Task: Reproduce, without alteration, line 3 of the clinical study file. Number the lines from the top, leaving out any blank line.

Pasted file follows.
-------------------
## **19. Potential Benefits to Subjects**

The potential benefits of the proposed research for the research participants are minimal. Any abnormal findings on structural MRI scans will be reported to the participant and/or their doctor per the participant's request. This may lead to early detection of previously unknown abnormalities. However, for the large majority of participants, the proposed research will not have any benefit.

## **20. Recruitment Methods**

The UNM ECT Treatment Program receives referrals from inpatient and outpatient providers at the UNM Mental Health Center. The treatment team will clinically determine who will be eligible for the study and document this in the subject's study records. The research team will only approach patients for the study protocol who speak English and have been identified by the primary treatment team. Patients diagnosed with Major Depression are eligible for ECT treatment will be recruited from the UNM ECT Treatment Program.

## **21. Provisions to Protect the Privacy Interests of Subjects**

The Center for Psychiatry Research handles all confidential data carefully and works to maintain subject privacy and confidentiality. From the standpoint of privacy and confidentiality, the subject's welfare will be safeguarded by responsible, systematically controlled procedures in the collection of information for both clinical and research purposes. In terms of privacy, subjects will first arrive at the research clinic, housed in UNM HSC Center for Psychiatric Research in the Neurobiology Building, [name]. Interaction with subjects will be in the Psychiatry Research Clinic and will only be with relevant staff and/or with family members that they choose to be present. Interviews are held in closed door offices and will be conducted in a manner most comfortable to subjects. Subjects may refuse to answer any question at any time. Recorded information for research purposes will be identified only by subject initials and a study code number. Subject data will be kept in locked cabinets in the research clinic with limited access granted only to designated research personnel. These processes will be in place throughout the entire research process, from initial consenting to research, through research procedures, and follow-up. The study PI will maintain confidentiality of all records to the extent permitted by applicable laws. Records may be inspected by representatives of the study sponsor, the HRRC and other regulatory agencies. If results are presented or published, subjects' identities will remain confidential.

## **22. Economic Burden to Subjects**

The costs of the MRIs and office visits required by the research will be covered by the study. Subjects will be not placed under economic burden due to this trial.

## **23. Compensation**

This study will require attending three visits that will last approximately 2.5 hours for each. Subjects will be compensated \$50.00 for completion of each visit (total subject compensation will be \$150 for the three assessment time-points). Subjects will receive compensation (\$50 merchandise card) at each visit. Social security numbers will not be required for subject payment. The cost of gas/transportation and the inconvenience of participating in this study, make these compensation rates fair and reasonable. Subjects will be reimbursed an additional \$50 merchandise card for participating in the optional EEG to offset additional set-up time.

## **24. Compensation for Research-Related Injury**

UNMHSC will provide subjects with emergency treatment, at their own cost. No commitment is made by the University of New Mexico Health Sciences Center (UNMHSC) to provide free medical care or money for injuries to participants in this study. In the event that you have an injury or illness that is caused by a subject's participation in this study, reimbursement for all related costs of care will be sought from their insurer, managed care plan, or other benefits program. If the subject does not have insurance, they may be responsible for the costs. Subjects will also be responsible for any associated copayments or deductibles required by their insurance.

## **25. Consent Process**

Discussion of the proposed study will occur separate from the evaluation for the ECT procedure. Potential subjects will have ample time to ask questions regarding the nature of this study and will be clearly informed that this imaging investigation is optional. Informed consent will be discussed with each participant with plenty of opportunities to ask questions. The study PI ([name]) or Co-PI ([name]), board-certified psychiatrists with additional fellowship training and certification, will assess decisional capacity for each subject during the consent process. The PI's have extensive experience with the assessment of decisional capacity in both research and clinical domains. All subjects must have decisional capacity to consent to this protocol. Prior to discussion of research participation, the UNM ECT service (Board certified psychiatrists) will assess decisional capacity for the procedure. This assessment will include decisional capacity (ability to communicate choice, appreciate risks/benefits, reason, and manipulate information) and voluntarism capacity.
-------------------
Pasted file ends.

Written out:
## **20. Recruitment Methods**